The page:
This is a good one!
Rhee vs. Ravitchby dianeravitch
My second objection is substantial and has to do with Rhee’s record as Chancellor. Not long after she departed, USA Today broke the story of widespread erasures on the DC-CAS, the city’s standardized test, during Rhee’s first and second years. We covered that in our Frontline film.
When I read “A Battle over School Reform: Michelle Rhee versus Diane Ravitch” two
weeks ago, I felt as if I had entered a time warp. This article couldn’t be new, I remember
thinking that it must have been written a few years ago. But no, it is dated January 2014,
suggesting to me that the author, John Buntin, relied on old news, inaccurate data and a stack
of clichés. “Rhee vs. Ravitch” is his hook. Indeed, he writes: “Reading Rhee (sic) and
Ravitch’s books together is like watching two accomplished pugilists fight a 15-round bout….
Think of this as an attempt to score the fight.” In one corner, Buntin has Rhee representing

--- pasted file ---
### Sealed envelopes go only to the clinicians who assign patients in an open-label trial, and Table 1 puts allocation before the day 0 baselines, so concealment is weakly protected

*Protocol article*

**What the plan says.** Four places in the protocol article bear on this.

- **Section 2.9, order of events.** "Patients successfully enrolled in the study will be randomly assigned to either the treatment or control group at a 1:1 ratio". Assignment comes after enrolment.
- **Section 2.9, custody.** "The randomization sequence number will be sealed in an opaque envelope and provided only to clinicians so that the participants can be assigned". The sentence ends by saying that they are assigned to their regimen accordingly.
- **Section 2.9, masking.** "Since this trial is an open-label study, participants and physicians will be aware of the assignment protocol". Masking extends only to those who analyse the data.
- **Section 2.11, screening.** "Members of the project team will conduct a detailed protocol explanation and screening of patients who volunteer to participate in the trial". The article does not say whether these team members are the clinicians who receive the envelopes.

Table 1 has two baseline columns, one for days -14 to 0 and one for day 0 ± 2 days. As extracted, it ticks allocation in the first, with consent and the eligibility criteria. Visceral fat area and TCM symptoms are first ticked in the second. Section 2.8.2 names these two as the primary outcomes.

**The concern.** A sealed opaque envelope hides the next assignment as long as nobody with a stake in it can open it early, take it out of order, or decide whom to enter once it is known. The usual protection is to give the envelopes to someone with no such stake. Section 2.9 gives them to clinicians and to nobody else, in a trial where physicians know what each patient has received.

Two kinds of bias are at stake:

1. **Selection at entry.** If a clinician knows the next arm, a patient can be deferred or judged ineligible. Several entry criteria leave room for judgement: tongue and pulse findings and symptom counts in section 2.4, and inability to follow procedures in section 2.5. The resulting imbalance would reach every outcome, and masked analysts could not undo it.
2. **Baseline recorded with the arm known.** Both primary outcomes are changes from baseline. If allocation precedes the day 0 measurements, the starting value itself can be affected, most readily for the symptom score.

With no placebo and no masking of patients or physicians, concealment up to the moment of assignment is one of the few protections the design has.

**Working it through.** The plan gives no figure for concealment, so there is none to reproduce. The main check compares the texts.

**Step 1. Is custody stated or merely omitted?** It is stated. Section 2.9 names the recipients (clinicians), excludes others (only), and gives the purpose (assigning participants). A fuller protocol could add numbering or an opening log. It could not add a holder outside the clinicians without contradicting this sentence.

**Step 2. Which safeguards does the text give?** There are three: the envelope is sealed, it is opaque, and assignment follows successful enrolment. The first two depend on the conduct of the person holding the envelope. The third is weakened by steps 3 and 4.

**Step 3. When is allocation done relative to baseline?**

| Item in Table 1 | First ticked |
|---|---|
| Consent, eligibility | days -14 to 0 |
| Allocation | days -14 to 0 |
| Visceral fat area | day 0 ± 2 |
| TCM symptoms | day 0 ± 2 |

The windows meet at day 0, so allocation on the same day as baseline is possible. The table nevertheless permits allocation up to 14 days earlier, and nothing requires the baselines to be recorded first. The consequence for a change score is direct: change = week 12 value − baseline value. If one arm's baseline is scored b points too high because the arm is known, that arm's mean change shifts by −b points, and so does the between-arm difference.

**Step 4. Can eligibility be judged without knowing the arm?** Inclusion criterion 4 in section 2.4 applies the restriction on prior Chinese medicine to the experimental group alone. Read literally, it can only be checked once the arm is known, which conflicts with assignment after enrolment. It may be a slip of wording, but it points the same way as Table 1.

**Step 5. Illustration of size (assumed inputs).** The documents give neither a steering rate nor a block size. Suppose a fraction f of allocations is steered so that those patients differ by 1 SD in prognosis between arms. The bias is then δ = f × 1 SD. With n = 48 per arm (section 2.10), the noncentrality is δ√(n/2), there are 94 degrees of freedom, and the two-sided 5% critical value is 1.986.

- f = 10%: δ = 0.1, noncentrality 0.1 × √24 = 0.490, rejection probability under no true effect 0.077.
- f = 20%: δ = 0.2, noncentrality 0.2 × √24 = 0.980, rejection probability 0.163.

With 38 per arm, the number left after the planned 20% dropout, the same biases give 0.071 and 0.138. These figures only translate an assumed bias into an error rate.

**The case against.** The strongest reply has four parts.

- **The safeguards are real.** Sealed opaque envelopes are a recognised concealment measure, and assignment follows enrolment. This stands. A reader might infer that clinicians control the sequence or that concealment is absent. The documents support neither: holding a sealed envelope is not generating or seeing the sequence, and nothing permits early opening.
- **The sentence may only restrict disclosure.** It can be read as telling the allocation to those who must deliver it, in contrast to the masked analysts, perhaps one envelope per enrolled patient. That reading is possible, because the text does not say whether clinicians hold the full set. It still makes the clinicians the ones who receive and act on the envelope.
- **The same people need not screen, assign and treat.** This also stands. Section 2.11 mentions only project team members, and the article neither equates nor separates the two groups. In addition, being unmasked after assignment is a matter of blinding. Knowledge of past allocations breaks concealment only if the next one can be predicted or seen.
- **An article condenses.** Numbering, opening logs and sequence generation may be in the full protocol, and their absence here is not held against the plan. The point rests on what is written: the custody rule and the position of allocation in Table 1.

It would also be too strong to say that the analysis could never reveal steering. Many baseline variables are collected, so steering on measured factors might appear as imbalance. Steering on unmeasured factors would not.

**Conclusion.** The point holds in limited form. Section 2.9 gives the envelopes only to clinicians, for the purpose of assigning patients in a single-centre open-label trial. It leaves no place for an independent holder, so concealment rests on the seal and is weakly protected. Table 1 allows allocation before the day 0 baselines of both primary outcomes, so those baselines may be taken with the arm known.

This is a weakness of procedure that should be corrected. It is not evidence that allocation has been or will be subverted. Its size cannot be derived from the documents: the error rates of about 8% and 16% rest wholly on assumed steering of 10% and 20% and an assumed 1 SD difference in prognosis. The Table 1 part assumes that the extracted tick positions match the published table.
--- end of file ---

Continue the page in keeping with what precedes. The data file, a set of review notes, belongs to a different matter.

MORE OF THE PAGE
‘education reform.’ And in the other corner, Ravitch represents those who oppose reform–a
semantic choice by the author that seems meaningful. He ignores Washington’s erasure scandal
that calls into question Rhee’s claims of academic success, and he fails to mention the current conditions of public schools in Washington, two points that readers have a right to know about.
Buntin hardly seems like an impartial fight judge. He writes of Rhee’s ‘most impressive accomplishments’ while she was in Washington; however, his tone when discussing Ravitch is markedly different. She writes ‘with grim determination’ and ‘like General Sherman marching to